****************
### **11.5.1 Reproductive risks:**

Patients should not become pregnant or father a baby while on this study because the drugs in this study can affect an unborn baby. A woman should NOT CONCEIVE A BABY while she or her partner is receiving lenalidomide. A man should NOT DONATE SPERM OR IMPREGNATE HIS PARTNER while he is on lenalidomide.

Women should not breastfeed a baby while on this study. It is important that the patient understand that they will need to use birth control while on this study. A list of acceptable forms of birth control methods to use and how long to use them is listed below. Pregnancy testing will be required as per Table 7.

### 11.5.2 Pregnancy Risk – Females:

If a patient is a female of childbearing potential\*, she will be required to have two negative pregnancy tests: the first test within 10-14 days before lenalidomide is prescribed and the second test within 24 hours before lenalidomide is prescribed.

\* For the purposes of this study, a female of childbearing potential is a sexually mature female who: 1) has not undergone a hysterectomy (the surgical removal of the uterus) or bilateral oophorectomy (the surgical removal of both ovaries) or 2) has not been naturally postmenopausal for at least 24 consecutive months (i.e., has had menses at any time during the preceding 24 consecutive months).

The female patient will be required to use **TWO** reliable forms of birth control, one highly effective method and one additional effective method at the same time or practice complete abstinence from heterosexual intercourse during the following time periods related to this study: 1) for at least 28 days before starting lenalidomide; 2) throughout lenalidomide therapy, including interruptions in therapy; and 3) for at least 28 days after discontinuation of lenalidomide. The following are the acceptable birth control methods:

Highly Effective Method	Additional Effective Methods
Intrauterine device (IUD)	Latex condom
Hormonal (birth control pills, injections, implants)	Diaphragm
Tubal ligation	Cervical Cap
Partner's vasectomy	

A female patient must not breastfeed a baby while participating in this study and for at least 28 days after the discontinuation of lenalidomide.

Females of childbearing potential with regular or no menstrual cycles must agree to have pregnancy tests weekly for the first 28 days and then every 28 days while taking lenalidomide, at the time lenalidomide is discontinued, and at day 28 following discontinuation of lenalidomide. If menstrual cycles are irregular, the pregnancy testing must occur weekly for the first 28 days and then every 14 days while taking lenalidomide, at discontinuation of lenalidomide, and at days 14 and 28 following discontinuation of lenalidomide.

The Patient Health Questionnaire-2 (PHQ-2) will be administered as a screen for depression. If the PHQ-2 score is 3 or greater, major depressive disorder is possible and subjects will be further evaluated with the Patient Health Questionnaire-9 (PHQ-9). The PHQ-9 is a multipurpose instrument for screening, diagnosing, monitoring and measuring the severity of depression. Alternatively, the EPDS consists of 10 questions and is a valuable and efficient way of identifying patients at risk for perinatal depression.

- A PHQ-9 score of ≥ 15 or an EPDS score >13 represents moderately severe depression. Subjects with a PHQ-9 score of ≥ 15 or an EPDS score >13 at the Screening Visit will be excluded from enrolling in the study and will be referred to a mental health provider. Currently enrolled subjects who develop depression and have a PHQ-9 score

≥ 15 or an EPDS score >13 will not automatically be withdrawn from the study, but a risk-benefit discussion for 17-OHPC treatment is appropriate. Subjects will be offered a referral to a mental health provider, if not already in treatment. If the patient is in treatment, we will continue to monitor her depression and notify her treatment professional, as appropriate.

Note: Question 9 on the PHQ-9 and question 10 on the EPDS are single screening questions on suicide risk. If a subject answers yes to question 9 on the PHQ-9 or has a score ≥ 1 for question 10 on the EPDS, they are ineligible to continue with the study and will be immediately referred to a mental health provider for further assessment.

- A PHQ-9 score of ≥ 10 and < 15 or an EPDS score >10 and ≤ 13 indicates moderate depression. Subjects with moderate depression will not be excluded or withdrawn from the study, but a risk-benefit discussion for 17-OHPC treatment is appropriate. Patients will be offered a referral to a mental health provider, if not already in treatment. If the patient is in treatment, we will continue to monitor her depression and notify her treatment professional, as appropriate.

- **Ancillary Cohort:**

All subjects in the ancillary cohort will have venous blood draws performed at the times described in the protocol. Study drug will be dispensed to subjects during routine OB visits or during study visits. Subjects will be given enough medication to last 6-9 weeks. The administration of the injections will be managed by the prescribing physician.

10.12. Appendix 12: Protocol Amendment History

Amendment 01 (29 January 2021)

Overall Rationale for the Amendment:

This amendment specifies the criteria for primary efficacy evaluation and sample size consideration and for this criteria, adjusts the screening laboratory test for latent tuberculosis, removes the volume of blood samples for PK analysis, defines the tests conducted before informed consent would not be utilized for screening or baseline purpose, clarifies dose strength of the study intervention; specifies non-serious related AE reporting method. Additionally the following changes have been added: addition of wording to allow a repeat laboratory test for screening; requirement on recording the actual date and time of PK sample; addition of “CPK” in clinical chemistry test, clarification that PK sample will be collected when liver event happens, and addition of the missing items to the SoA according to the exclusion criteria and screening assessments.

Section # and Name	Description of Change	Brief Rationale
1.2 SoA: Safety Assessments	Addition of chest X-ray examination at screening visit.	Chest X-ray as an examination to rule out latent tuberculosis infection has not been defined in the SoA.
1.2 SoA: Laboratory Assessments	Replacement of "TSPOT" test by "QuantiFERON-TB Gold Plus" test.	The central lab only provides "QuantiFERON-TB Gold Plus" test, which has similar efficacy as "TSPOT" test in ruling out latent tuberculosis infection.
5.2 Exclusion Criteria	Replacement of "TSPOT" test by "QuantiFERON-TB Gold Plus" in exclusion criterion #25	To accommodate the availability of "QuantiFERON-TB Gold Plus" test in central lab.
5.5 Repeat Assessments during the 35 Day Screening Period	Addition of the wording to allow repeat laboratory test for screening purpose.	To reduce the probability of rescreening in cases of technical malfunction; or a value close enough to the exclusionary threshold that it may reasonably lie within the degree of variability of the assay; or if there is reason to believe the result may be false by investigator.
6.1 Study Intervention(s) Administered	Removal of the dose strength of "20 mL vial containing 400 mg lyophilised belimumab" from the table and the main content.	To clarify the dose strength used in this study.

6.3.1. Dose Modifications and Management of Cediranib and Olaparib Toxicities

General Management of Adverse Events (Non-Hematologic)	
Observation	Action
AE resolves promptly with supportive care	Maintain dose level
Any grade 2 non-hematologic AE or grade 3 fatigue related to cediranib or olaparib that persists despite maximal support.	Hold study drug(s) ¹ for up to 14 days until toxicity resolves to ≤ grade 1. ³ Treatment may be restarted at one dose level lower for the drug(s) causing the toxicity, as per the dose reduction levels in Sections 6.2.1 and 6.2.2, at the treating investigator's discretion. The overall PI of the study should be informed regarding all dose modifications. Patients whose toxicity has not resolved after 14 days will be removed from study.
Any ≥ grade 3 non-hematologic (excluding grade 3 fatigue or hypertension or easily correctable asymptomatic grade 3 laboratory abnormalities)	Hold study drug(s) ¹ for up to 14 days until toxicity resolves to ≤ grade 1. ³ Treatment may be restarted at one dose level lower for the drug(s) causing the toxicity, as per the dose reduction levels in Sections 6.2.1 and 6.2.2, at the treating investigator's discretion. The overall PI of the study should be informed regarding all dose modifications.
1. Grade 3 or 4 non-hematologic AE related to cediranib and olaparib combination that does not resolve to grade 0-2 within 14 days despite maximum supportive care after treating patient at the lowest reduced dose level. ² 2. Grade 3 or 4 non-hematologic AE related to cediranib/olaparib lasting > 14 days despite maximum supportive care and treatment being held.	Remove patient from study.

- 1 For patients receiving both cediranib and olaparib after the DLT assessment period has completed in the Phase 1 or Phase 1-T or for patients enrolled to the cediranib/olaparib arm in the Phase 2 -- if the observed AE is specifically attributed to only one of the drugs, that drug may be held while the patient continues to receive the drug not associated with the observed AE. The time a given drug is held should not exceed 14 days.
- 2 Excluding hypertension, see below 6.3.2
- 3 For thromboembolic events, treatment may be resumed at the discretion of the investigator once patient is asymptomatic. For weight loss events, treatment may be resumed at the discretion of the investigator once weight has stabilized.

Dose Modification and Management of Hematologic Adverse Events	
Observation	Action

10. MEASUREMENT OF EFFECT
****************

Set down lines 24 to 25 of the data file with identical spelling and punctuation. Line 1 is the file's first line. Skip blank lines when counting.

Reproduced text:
Overall Rationale for the Amendment:

This amendment specifies the criteria for primary efficacy evaluation and sample size consideration and for this criteria, adjusts the screening laboratory test for latent tuberculosis, removes the volume of blood samples for PK analysis, defines the tests conducted before informed consent would not be utilized for screening or baseline purpose, clarifies dose strength of the study intervention; specifies non-serious related AE reporting method. Additionally the following changes have been added: addition of wording to allow a repeat laboratory test for screening; requirement on recording the actual date and time of PK sample; addition of “CPK” in clinical chemistry test, clarification that PK sample will be collected when liver event happens, and addition of the missing items to the SoA according to the exclusion criteria and screening assessments.